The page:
Out of the great and dreadful darkness that overcame Abraham, the LORD appeared in the light of a flaming torch and passed between the sacrificial portions of the covenant. The LORD spoke to Abraham and made promises to him about the birth of a seed and about his seed returning and taking possession the land of Canaan.
On that day the LORD made a covenant with Abram, saying, “To your descendants I have given this land, from the river of Egypt as far as the great river, the river Euphrates.” (Genesis 15:18)
Genesis 15:18 seems to allude to the final redemption when it says that the LORD made His covenant with Abraham “on that day.” The prophets use the formulaic words, “on that day,” to indicate the future day of the LORD, the hour of judgment, and the final redemption. The LORD showed Abraham the future through the vision recorded in Genesis 15. The sages say, “He revealed to him the future from the day of the Exodus from Egypt until the day of Messiah.” The tradition about Abraham’s vision of the Messianic Era explains why our Master said, “Your father Abraham rejoiced to see My day, and he saw it and was glad” (John 8:56). Abraham rejoiced to see the day of Messiah—the coming kingdom of heaven on earth.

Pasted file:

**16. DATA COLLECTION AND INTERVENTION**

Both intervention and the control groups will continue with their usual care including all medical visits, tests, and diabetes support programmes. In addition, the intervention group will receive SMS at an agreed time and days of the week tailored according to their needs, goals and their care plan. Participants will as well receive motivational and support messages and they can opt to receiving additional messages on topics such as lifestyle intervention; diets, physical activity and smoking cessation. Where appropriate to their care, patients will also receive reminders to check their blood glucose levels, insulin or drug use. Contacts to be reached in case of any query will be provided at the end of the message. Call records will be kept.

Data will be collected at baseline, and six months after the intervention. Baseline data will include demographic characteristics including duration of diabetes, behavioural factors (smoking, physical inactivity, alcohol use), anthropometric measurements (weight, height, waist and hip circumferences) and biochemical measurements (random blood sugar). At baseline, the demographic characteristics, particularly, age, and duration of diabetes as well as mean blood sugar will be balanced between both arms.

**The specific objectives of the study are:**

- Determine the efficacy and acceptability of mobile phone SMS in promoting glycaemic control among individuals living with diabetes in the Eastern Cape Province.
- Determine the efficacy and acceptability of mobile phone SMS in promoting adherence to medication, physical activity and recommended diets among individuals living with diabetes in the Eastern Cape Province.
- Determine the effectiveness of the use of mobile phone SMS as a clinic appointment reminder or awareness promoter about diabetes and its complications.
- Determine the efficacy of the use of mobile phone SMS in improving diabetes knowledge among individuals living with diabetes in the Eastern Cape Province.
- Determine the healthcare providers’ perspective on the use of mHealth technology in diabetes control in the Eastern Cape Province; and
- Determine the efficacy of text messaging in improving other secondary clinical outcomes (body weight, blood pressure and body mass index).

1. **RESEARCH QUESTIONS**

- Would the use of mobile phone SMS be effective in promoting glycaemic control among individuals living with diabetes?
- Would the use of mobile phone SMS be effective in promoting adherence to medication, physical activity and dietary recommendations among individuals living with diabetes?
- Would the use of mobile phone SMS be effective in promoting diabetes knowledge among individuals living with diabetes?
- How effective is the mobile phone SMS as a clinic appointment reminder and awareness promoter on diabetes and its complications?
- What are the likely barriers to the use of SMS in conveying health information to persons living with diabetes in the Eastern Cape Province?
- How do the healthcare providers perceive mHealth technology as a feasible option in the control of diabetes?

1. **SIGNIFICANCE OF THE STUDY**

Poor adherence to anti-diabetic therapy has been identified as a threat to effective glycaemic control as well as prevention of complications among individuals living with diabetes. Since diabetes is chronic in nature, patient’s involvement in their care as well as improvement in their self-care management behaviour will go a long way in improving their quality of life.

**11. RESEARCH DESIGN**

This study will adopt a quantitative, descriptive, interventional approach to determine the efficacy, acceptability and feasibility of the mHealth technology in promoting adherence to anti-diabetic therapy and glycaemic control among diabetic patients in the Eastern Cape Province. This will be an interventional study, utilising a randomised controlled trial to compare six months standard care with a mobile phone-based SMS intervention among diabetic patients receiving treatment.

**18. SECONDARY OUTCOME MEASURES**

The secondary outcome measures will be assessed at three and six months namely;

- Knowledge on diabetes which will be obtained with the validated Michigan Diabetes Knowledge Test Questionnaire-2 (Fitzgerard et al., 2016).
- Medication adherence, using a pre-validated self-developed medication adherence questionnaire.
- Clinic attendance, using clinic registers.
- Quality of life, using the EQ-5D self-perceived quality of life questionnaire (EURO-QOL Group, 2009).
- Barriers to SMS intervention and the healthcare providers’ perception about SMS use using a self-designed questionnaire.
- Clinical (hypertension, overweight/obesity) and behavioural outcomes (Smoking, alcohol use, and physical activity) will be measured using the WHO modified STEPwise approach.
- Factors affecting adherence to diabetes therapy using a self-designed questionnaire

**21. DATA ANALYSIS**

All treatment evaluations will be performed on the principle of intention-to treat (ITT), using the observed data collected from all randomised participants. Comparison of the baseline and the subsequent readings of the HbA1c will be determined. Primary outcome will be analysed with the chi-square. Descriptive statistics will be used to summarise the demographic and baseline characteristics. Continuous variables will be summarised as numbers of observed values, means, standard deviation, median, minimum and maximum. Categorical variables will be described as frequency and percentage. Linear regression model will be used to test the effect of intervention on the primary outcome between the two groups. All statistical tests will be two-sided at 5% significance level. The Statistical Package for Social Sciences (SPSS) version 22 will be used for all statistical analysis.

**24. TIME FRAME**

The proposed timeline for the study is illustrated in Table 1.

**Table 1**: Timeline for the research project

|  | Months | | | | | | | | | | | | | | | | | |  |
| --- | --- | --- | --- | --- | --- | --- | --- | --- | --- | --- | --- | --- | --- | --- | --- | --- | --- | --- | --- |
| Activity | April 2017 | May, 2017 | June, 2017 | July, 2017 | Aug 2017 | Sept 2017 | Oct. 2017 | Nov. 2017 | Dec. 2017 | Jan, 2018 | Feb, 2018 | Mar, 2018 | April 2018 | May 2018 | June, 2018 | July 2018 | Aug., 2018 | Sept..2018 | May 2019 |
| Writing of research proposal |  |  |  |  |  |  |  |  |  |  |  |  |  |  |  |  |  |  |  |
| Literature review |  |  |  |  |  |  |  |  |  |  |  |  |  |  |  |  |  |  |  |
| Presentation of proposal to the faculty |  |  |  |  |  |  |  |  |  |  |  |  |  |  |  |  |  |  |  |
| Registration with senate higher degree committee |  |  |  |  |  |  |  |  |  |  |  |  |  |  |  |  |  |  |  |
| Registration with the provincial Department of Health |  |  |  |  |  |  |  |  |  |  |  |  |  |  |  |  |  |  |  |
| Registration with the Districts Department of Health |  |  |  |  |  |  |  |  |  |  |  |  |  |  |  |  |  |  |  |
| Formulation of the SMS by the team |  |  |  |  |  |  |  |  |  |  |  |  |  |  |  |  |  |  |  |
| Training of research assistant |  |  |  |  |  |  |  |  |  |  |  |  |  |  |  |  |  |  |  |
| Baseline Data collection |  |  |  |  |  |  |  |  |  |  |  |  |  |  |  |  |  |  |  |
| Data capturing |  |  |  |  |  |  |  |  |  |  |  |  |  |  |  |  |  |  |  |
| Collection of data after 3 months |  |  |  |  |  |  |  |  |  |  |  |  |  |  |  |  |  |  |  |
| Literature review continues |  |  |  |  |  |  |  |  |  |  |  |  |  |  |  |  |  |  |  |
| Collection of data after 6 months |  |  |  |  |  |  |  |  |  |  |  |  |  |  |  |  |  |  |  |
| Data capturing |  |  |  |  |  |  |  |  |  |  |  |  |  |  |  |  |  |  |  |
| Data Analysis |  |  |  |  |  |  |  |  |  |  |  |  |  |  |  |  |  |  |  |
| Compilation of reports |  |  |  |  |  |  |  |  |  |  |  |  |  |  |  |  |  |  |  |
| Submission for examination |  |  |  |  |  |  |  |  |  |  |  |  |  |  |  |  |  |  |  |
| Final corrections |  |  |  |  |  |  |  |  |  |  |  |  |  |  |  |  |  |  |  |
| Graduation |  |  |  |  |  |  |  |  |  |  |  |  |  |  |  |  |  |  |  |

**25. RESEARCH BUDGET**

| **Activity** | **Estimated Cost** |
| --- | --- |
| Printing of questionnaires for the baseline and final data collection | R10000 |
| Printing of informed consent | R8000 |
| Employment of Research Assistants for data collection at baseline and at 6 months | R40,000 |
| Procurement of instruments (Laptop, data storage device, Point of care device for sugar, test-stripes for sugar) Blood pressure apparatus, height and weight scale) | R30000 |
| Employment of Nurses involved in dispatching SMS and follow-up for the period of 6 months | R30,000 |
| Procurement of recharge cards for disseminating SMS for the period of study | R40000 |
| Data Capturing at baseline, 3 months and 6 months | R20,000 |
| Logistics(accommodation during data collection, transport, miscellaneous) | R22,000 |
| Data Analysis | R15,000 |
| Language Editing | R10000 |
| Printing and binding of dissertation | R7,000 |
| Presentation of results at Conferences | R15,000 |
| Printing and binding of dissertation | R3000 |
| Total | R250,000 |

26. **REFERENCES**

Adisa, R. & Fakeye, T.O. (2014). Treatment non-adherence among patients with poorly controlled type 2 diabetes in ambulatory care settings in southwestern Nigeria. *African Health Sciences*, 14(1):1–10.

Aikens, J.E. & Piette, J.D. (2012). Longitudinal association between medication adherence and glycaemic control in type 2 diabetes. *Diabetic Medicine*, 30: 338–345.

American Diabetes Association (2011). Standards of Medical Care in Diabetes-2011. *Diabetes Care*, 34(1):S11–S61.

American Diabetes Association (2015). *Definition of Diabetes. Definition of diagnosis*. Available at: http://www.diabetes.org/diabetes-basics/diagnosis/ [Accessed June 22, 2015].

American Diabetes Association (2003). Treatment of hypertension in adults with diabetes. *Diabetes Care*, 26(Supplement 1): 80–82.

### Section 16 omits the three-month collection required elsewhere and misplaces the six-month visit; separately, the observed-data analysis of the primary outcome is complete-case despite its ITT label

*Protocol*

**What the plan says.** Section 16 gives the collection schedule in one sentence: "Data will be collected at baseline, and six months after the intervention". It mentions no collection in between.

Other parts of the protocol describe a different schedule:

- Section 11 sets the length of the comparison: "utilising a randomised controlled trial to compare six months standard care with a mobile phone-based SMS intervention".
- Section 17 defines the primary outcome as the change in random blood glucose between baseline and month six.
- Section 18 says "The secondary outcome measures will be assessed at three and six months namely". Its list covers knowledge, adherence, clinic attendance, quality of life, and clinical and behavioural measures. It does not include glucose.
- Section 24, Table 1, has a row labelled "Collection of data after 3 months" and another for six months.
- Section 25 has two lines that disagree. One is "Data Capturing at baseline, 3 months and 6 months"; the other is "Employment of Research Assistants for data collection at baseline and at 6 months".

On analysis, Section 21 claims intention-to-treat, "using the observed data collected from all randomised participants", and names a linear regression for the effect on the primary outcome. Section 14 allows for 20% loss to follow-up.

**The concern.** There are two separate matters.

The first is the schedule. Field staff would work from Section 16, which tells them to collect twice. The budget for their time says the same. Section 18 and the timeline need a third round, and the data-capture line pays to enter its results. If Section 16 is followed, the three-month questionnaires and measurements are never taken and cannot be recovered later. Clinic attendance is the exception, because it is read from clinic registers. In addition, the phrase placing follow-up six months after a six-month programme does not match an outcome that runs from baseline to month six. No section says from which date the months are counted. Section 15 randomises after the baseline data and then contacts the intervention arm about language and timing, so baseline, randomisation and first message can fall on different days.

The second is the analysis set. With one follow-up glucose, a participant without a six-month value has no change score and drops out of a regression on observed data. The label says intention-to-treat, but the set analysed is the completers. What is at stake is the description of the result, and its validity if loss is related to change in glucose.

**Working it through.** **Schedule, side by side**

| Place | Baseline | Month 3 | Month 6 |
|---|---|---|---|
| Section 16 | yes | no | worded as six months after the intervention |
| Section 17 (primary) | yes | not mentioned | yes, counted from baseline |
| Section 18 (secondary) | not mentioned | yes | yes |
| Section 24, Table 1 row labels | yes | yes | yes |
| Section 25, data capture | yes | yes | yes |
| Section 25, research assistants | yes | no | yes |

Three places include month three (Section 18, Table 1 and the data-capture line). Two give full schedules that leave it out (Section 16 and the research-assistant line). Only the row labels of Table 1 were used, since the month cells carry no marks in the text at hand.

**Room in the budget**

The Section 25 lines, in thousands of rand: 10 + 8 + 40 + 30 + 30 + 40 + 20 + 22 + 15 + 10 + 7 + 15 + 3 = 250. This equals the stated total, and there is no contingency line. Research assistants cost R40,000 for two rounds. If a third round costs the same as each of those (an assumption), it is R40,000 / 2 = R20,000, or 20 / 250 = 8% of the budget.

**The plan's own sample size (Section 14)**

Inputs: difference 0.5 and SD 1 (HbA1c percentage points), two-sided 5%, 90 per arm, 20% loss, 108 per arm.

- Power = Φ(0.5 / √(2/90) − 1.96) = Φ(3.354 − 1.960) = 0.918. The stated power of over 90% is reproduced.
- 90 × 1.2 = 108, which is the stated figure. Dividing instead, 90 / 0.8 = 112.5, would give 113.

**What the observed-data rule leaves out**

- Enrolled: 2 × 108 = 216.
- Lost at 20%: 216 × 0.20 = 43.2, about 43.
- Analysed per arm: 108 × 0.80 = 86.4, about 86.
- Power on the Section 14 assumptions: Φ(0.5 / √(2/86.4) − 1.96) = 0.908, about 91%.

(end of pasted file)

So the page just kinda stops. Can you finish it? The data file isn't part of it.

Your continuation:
On what day did the LORD make His covenant with Abraham? The exodus from Egypt occurred four hundred and thirty years later “on that very day” (Exodus 12:41). That means that the exodus from Egypt and the first day of Passover (Nisan 15) coincided with the anniversary of the very day that God made the covenant with Abraham. Four hundred and thirty years before the first Passover, Abraham slaughtered the animals for his covenant on the fourteenth of Nisan. Then he waited. He drove off the birds. He waited for the LORD. The sun went down, darkness fell, and the fifteenth of Nisan began, which is the first day of the week of Passover. The Almighty appeared in the form of the blazing torch and made the covenant with Abraham.
This implies that on the anniversary of the day on which Abraham slaughtered the animals in order to make the covenant between the parts with the LORD—that self-same day, the fourteenth of Nisan—the children of Israel slaughtered their Passover lambs in Egypt. What is more, our Master suffered and died on the anniversary of that same day. On the anniversary of the night that Abraham had his vision of great and terrible darkness, the angel of death slew Egypt’s firstborn. On the eve of Passover, as the sun set, they closed the Master’s tomb. A great and dreadful darkness fell, but out of the darkness, a light blazed forth.